By Joycelyn Moody - JMoody's Musings
Innately, I’m a thinker and planner. As an academic, professor, researcher, author, editor, and entrepreneur—not to mention mate and mother—I’ve designed plans for all sorts of institutions and organizations. I’m also a coach in part because I love saying, “What I/we/you need to do is….”
But it turns out I don’t know how to rest. Recently, I happened on Alex Soojung-Kim Pang’s book Rest—OK, OK: “I admit I am powerless over lay productivity studies–that my obsession with happiness psychology and neuroscience for amateurs has become unmanageable.” Until Pang, I didn’t even know one needed to plan to rest. For all my knowledge as a teacher and scholar and as a professional coach, I have to learn how to rest if I’m going to restore my energy. Which I now admit, too, I need to do.
I was in the bookstore a few nights before Christmas to buy a Scrabble™ game. A friend had agreed to try out a new ziti recipe for me if I’d also let him beat me at Scrabble. I’m lousy at most board and parlor games, so I’m inured to losing. Stunningly uninspired to fight to win. The ziti was my prize, so getting whupped at Scrabble™, Shit Happens™, Spades, any game—well, yawn.
Once upon a time, I was competitive. I’d be like, “C’mon!” and “Bring it!” Once the poster child of high accomplishments, I am worn out. Folks, I am finally what not saying “No” often enough, what being one soldier of a tiny army raging against anti-Blackness, looks like. I couldn’t take on another task if I wanted, and in the haze of this malaise, I don’t want to. I’m shedding responsibilities like nobody’s business (that’s a pun). You couldn’t pay me to _____. If my life depended on it, I couldn’t _____. You get the idea.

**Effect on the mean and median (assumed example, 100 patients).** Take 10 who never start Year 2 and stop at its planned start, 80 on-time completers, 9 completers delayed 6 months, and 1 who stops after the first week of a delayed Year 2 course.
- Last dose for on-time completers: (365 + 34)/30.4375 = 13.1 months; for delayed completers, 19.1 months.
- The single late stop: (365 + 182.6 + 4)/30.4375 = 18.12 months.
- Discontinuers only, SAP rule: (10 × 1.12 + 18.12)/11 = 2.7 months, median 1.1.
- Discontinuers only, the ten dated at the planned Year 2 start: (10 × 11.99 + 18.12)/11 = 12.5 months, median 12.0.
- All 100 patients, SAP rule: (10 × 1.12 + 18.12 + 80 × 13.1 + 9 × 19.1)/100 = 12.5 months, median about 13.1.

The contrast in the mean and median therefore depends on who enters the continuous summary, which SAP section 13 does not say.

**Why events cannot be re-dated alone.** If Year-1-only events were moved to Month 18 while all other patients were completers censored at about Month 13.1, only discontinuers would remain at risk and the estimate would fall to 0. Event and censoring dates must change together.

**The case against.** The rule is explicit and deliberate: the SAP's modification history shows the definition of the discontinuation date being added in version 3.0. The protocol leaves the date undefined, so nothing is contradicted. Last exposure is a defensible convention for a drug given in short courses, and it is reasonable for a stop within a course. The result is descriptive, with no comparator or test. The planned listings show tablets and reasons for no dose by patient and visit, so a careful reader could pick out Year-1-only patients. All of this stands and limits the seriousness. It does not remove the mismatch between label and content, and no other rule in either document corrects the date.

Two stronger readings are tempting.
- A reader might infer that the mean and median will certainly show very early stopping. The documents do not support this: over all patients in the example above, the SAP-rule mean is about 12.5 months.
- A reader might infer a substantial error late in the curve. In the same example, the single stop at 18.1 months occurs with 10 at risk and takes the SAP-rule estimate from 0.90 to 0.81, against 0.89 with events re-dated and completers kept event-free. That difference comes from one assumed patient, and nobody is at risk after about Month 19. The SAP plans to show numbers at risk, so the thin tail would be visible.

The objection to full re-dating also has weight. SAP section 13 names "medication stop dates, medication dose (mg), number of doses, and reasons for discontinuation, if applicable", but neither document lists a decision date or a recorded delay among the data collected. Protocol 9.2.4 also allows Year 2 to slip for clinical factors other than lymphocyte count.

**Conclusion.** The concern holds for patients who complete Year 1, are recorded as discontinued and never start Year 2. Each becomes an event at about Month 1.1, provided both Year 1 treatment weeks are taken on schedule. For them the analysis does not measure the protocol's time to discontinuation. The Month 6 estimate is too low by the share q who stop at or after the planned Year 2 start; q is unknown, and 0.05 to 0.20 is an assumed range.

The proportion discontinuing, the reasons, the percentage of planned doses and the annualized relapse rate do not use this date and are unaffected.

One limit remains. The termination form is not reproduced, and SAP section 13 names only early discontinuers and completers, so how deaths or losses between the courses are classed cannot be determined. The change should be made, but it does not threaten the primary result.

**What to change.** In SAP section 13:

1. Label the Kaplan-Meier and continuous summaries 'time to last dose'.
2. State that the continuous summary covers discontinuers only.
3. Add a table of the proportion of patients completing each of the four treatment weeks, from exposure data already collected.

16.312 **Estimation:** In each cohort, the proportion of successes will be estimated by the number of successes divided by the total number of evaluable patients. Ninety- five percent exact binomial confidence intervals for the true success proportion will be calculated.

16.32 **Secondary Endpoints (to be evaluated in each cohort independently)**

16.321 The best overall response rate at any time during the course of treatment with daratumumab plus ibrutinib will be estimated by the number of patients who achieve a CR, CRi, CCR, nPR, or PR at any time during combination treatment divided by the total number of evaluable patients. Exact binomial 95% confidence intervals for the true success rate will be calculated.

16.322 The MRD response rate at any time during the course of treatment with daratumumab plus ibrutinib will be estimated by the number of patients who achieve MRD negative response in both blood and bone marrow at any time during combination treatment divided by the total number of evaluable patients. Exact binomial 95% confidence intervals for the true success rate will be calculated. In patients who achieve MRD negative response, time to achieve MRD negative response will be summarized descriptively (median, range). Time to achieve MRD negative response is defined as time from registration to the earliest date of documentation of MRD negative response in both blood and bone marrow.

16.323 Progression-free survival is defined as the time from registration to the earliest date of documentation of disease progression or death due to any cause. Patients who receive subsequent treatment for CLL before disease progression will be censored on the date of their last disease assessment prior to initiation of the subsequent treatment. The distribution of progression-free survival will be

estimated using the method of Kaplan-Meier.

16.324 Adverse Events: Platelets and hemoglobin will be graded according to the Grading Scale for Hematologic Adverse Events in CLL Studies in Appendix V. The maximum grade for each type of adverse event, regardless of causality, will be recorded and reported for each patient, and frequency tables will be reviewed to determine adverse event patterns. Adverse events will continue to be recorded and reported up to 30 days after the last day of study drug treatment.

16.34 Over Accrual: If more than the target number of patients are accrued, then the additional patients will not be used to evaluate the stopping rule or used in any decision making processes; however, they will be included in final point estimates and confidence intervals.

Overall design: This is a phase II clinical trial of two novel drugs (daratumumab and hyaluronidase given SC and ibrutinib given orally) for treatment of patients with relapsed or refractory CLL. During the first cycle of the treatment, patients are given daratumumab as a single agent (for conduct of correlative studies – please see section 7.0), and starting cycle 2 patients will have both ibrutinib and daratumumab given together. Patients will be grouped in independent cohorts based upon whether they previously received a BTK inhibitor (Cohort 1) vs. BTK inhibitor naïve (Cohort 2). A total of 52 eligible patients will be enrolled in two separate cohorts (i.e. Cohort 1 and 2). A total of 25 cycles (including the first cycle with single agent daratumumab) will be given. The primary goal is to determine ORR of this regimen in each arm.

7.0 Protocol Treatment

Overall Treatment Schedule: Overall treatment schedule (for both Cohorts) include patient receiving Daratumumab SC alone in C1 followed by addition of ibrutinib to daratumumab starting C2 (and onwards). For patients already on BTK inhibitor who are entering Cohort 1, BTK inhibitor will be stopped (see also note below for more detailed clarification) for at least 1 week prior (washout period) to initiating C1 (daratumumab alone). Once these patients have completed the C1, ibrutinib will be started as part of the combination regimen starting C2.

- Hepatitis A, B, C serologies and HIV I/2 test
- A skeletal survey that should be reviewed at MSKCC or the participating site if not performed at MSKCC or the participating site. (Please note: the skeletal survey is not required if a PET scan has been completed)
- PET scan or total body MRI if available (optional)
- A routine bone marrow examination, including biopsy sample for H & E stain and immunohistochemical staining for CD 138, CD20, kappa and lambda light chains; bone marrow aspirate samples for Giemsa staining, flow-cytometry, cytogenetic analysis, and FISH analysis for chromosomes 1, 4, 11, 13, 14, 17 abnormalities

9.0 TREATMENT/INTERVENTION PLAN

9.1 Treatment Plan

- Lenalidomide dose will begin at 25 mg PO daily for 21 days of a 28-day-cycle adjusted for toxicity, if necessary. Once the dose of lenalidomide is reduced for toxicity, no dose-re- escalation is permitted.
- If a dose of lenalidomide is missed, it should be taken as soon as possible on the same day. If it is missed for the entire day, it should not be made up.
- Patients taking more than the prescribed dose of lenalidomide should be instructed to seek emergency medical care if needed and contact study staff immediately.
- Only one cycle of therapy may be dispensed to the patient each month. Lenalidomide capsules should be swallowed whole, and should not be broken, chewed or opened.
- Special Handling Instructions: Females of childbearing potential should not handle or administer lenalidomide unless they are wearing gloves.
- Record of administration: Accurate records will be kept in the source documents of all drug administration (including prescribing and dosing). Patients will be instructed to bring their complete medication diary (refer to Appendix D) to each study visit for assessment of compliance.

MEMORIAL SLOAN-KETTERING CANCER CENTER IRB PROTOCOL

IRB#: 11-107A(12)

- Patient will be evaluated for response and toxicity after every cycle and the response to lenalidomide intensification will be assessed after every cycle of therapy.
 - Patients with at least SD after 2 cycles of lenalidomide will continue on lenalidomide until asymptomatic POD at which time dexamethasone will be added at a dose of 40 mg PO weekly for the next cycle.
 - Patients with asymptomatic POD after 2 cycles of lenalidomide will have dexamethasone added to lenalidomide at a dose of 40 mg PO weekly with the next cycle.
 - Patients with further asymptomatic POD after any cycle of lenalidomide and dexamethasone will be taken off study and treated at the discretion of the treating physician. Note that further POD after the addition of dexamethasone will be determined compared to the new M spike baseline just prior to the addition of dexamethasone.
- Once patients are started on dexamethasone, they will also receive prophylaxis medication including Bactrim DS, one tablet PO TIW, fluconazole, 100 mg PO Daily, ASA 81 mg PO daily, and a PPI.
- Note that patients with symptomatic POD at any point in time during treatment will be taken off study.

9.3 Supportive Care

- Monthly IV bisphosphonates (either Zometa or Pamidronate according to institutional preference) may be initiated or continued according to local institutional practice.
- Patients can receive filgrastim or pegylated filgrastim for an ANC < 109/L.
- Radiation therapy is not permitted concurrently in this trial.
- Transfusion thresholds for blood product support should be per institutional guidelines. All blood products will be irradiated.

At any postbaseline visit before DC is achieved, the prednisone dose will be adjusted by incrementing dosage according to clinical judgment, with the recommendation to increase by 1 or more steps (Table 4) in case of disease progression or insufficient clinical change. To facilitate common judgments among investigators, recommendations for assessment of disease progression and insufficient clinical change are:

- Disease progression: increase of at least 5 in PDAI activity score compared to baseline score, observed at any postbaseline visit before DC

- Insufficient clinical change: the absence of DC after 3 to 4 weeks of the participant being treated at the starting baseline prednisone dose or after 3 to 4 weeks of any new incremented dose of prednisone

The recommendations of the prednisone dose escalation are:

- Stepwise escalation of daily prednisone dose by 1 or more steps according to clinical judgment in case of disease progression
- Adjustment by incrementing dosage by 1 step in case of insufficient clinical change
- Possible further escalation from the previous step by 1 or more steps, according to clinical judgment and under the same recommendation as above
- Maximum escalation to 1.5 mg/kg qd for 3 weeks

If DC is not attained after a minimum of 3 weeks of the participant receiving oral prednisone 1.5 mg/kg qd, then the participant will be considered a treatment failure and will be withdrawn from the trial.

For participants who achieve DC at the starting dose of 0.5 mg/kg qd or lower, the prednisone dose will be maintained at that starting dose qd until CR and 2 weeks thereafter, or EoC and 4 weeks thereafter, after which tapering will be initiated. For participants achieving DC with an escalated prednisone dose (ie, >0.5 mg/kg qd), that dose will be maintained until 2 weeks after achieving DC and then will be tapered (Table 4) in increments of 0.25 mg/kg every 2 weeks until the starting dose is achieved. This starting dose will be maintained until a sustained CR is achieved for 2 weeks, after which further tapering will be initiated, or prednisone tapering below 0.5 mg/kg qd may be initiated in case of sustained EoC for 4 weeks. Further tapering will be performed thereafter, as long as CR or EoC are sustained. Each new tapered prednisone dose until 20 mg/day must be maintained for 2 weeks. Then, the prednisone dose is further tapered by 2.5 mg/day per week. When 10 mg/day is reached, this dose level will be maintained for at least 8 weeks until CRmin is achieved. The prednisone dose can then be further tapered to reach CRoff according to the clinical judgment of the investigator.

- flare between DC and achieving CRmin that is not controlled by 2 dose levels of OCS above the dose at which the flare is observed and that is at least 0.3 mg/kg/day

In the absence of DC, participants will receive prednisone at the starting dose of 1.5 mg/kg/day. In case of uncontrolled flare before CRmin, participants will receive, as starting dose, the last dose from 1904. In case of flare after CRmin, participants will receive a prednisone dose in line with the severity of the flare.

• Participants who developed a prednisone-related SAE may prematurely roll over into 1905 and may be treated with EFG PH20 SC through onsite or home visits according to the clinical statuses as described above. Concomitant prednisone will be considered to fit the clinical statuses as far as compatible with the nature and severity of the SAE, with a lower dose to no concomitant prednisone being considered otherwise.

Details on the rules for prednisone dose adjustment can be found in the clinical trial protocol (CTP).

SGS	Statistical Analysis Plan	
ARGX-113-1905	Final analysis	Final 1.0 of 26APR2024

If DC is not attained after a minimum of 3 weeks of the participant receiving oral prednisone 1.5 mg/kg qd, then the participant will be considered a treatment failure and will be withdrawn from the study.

And now I am even saddled with the work of planning deliberate rest, if I am to follow what seems the common sense—wisdom, really—of Pang’s book, Rest: Why You Get More Done When You Work Less. (Note my critiques, though: Pang, who cites the restoration processes of numerous White, male creative persons, doesn’t seem to have met even one poor or Black person or working woman ever, and throughout Rest, mind-wandering is advocated more than mindfulness; notably, meditation doesn’t appear in the index.) I urgently need to return to the Elohee Center and Bald Mountain and our WellAcademic retreat in the worst way. And I’ll get back there next May.
Meanwhile, I am resting and wrestling with Pang’s concepts of “deliberate rest” and “deep play.” Pang defines the latter as sustained rest in scheduled creative activities involving physical movement such as sailing, skiing, landscape painting, foreign traveling, or mountain climbing. Uh-huh, my new hobbies might be more like finally creating a household budget we can stick to and dragging a Black woman friend with me to join the local group meditation center, to recover from over-exertion, to rehabilitate.
Deliberate rest takes the less costly form of planned, conscientious, significant time away from whatever constitutes one’s work, again rest being a conscious and active goal. Pang offers one example in Charles Darwin’s afternoon walks of several miles, around his own back yard, after his morning labors. Now that I can do.
And I need to, to regenerate not so much to rejoin the too-tiny righteous army but to be able to remember how awful depletion and over-commitment feel. I need deliberate rest now because I am in fact joyless. For my many self-care rituals have proved inadequate against the number of heavy stressors I’ve faced recently. My habits of daily meditation, regular massage and reflexology, acupuncture, sufficient sleep, an 80% vegetarian-Mediterranean diet, investment in hobbies such as reading for pleasure simply haven’t been enough to sustain the physical and emotional power I believe define me.
So, I must rest. But first, I must learn how to rest.
Until next time,